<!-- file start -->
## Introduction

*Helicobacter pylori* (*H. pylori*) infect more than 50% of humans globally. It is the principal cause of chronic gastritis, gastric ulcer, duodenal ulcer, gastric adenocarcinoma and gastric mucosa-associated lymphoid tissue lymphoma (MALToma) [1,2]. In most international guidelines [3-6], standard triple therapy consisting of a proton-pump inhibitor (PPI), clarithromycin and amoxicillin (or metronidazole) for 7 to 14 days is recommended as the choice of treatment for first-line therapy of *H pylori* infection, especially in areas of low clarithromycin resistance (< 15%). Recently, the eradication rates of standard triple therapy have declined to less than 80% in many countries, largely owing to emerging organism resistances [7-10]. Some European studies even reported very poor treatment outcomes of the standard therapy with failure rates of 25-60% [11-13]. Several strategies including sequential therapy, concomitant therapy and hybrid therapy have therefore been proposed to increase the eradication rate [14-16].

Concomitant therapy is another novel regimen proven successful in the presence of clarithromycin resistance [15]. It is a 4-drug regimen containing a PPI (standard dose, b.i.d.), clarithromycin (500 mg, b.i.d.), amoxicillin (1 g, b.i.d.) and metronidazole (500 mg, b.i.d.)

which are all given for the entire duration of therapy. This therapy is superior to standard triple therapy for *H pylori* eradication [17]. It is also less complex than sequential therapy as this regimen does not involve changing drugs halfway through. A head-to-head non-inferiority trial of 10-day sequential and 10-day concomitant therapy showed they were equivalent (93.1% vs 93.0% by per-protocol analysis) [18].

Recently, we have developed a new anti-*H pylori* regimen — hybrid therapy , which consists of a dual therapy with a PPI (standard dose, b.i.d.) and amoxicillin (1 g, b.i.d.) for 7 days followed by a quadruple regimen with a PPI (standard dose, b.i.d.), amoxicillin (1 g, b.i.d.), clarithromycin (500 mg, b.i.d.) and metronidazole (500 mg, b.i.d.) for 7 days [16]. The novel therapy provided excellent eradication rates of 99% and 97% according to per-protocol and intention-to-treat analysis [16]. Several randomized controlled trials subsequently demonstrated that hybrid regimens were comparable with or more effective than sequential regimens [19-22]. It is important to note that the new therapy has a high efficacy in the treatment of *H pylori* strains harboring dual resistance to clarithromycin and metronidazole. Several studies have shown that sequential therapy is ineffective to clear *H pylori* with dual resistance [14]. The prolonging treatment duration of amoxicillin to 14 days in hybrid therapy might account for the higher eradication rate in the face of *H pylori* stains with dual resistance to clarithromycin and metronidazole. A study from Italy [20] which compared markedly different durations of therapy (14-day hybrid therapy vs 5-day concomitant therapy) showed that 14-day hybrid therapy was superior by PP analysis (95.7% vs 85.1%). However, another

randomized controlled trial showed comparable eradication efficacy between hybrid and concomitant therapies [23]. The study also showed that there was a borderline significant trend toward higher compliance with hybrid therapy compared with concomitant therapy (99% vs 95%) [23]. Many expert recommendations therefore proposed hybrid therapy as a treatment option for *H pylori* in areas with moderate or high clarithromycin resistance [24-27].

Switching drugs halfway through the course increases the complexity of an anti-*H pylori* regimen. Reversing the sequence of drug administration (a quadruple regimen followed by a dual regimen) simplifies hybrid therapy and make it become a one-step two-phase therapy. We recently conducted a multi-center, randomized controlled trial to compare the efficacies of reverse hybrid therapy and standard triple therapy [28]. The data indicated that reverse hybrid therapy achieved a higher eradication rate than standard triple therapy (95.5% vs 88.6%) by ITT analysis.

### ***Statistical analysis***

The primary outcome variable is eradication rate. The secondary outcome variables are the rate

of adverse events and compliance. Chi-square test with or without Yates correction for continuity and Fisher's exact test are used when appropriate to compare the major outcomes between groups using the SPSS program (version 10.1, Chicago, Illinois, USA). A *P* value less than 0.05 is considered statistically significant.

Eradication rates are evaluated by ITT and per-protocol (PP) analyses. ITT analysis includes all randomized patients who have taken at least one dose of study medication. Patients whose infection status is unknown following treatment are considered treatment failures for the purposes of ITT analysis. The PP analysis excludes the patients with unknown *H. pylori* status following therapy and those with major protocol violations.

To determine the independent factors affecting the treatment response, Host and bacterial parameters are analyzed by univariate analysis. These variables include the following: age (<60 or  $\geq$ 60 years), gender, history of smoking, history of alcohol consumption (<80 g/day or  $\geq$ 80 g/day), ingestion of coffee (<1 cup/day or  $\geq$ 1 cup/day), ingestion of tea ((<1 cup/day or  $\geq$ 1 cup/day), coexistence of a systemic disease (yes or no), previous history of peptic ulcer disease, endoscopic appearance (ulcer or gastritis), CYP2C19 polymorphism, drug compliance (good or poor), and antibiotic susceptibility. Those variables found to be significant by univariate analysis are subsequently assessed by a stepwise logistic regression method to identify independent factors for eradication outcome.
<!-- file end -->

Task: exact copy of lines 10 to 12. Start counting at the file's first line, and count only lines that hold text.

of adverse events and compliance. Chi-square test with or without Yates correction for continuity and Fisher's exact test are used when appropriate to compare the major outcomes between groups using the SPSS program (version 10.1, Chicago, Illinois, USA). A *P* value less than 0.05 is considered statistically significant.

Eradication rates are evaluated by ITT and per-protocol (PP) analyses. ITT analysis includes all randomized patients who have taken at least one dose of study medication. Patients whose infection status is unknown following treatment are considered treatment failures for the purposes of ITT analysis. The PP analysis excludes the patients with unknown *H. pylori* status following therapy and those with major protocol violations.

To determine the independent factors affecting the treatment response, Host and bacterial parameters are analyzed by univariate analysis. These variables include the following: age (<60 or  $\geq$ 60 years), gender, history of smoking, history of alcohol consumption (<80 g/day or  $\geq$ 80 g/day), ingestion of coffee (<1 cup/day or  $\geq$ 1 cup/day), ingestion of tea ((<1 cup/day or  $\geq$ 1 cup/day), coexistence of a systemic disease (yes or no), previous history of peptic ulcer disease, endoscopic appearance (ulcer or gastritis), CYP2C19 polymorphism, drug compliance (good or poor), and antibiotic susceptibility. Those variables found to be significant by univariate analysis are subsequently assessed by a stepwise logistic regression method to identify independent factors for eradication outcome.